Democracy? What Britain might learn from Cuba

Written by: Published by:
Copyright holder:
Lecture date: Sun, 6th Dec, 2015
Posted on:
Estimated 41 sec read

Cuban officials argue that their political and economic system is extraordinarily democratic. Most Western media state just the opposite, claiming that Cuba suffers from an extreme lack of democracy. For many raised in the West, their type of democracy seems to be the only, the inevitable or the ideal form of democracy, one that should be exported to the rest of the world. But democracy in fact is a multifaceted, contested set of concepts that has taken many forms over space and time.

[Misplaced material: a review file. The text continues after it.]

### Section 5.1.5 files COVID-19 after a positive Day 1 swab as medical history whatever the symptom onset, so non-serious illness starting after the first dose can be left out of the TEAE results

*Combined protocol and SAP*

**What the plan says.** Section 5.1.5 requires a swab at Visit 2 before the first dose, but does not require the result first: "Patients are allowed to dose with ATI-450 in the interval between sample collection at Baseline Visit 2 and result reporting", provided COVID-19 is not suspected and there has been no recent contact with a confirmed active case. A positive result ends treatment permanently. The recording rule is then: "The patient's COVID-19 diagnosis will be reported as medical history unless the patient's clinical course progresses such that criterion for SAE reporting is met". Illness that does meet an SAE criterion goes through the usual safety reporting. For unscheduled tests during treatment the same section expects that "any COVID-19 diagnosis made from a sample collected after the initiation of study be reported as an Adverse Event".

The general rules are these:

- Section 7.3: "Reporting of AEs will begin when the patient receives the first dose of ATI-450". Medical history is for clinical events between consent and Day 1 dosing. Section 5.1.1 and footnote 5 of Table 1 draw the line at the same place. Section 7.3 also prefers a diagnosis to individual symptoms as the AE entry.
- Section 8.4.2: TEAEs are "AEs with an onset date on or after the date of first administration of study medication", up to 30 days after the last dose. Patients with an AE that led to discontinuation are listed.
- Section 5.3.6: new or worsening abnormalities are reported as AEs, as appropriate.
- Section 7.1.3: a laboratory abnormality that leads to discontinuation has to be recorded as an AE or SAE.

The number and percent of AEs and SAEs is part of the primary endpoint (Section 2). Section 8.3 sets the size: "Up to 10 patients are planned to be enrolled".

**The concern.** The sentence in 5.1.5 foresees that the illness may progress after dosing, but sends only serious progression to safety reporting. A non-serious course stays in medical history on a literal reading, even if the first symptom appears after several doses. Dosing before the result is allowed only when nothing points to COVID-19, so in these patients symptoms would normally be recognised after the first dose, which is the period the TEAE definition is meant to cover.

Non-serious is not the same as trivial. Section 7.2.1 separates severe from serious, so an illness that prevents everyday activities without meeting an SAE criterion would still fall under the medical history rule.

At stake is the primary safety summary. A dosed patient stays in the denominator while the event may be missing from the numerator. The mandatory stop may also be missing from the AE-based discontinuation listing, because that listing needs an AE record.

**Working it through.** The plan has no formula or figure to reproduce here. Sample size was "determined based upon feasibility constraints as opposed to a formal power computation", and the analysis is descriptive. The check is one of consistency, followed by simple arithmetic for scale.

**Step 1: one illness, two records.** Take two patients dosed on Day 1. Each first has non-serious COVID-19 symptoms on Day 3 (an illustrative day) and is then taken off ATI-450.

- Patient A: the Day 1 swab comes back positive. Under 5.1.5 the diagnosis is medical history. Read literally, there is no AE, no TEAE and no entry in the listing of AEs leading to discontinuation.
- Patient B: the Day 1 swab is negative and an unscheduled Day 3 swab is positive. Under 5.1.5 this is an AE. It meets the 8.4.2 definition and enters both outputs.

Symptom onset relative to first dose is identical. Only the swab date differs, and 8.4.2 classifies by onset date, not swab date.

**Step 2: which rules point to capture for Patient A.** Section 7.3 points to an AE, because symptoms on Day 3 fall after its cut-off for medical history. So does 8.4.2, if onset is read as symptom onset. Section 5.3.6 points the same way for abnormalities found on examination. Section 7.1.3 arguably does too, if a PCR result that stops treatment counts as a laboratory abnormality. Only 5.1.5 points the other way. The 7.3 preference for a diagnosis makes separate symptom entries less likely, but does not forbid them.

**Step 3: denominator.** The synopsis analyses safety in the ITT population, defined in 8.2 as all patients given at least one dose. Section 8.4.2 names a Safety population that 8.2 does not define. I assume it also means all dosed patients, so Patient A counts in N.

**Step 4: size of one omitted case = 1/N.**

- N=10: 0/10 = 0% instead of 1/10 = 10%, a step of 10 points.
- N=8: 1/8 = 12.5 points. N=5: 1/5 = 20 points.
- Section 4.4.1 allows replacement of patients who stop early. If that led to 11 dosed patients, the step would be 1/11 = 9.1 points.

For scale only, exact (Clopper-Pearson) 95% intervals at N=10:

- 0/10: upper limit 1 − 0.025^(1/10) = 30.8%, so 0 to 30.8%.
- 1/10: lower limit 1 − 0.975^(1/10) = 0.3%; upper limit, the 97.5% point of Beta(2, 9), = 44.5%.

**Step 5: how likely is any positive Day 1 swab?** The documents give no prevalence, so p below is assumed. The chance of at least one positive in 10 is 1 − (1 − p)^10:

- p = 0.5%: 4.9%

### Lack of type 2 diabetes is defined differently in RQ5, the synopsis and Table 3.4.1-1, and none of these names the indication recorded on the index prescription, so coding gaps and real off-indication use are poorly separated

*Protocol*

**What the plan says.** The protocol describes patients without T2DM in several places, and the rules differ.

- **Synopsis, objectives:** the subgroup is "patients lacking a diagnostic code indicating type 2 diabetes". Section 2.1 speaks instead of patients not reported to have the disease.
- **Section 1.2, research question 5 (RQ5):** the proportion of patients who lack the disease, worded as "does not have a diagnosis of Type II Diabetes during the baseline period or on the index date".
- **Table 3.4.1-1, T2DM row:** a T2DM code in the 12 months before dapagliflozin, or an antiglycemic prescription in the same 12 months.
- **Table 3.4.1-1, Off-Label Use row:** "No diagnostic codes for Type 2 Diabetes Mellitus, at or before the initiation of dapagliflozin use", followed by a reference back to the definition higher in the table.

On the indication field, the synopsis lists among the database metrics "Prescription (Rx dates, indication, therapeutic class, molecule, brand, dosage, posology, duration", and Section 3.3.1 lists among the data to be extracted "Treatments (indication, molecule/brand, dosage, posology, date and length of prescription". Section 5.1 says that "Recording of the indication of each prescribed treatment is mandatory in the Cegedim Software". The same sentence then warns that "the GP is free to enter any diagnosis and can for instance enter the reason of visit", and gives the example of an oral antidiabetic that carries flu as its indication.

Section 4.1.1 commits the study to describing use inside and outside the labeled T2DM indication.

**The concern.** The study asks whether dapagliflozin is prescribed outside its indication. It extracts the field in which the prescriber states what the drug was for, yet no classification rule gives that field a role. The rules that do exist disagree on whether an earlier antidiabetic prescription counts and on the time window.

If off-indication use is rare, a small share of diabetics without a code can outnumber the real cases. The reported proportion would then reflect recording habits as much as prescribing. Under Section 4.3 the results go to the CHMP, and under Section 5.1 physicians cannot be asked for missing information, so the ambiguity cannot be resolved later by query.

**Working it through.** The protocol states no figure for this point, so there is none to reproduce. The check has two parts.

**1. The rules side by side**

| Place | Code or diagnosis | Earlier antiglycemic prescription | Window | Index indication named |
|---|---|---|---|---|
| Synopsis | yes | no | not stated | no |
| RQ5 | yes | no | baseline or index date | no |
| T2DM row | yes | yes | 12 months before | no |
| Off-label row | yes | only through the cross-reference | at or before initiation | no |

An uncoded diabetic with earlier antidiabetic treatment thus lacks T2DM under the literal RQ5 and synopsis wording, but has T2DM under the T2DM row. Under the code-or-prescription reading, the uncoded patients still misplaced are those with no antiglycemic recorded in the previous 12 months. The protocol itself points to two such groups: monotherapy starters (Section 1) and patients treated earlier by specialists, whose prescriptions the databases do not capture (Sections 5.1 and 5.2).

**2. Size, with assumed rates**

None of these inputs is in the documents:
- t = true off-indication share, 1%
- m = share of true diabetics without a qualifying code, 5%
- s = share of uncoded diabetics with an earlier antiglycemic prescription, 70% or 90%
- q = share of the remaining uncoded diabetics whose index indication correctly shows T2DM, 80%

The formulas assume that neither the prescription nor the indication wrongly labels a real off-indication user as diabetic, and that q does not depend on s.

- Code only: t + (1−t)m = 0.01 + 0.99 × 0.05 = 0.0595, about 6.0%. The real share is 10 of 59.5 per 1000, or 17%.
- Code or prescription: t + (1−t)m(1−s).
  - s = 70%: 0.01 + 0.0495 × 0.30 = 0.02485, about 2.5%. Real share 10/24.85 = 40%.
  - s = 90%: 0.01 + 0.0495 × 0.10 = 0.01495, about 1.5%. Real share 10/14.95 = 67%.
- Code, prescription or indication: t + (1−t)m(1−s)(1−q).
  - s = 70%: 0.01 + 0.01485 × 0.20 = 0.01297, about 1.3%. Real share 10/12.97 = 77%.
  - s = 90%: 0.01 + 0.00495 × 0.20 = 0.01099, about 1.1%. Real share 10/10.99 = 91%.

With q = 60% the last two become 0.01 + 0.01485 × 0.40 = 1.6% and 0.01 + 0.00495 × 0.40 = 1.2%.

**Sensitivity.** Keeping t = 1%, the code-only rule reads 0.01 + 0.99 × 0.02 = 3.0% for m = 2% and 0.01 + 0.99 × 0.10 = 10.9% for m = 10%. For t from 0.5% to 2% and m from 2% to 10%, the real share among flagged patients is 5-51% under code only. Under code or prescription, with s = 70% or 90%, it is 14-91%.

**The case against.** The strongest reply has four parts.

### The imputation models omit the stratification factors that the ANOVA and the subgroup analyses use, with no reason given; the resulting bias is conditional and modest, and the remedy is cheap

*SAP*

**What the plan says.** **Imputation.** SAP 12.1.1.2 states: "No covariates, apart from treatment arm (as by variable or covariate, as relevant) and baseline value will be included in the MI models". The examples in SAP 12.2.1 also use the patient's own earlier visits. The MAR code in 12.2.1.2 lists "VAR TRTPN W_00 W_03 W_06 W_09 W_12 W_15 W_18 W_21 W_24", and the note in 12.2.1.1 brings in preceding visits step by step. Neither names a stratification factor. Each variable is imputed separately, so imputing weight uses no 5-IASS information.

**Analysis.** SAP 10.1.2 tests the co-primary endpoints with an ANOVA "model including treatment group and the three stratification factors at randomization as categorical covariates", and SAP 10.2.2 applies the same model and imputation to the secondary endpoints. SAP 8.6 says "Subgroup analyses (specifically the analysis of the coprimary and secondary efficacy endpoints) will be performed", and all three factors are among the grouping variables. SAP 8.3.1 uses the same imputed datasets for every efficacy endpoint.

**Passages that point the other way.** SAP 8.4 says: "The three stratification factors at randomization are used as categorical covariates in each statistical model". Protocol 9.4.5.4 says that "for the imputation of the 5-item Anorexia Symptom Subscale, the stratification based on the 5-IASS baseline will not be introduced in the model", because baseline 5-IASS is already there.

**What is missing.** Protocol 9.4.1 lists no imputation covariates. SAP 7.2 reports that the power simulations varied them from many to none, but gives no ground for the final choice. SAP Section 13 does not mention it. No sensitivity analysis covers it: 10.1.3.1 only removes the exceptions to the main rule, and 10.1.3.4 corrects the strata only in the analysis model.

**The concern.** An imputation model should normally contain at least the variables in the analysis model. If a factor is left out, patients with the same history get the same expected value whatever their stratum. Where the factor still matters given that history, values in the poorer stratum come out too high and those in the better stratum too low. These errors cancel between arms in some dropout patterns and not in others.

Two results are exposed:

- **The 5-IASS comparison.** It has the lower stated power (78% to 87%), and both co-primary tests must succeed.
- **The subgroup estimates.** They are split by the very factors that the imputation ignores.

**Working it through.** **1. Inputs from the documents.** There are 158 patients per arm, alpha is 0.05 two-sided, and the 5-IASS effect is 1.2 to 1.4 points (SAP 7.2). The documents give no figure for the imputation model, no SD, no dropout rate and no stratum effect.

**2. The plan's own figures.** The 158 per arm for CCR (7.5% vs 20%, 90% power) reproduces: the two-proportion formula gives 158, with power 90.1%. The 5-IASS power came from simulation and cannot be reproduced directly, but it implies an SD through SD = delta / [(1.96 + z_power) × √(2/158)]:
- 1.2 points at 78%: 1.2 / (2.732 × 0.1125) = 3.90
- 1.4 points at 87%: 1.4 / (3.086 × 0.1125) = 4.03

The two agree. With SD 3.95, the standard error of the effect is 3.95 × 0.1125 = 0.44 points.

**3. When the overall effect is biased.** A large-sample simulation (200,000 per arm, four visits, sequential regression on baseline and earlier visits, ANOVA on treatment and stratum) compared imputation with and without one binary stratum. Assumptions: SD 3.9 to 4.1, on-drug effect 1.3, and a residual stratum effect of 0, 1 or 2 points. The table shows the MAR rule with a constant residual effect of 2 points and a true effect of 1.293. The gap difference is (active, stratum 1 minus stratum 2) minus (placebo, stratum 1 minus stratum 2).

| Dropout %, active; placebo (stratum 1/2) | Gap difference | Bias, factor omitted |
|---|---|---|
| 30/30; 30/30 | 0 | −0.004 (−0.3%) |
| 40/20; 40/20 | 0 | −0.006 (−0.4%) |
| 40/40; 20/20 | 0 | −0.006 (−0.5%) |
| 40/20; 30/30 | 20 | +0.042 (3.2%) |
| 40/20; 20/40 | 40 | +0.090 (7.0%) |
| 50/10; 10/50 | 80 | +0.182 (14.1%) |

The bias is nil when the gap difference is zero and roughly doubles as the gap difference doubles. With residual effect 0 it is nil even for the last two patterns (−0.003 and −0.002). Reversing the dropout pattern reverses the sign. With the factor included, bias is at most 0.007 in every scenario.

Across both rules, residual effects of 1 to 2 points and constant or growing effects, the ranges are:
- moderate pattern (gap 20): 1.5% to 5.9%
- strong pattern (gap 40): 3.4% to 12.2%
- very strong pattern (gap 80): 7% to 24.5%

By comparing the democratic institutions that have been developed in Cuba since its 1959 Revolution with those that are claimed for Britain, Graham Bell examines whether the quality of our democracy might be raised using Cuba’s experience.

Brockway Room. Doors 10.30. Entry £3, £2 concs./free to Conway Hall Ethical Society members.

Tea, coffee & biscuits will be available.




Thinking on Sunday

Share this

Graham Bell is a retired secondary school teacher and a long-standing member of Conway Hall Ethical Society. He has wide-ranging interests, backed up by in-depth studies and has spoken several times at our Society. He has recently returned from his fourth Study Tour of Cuba, and is well positioned to comment on…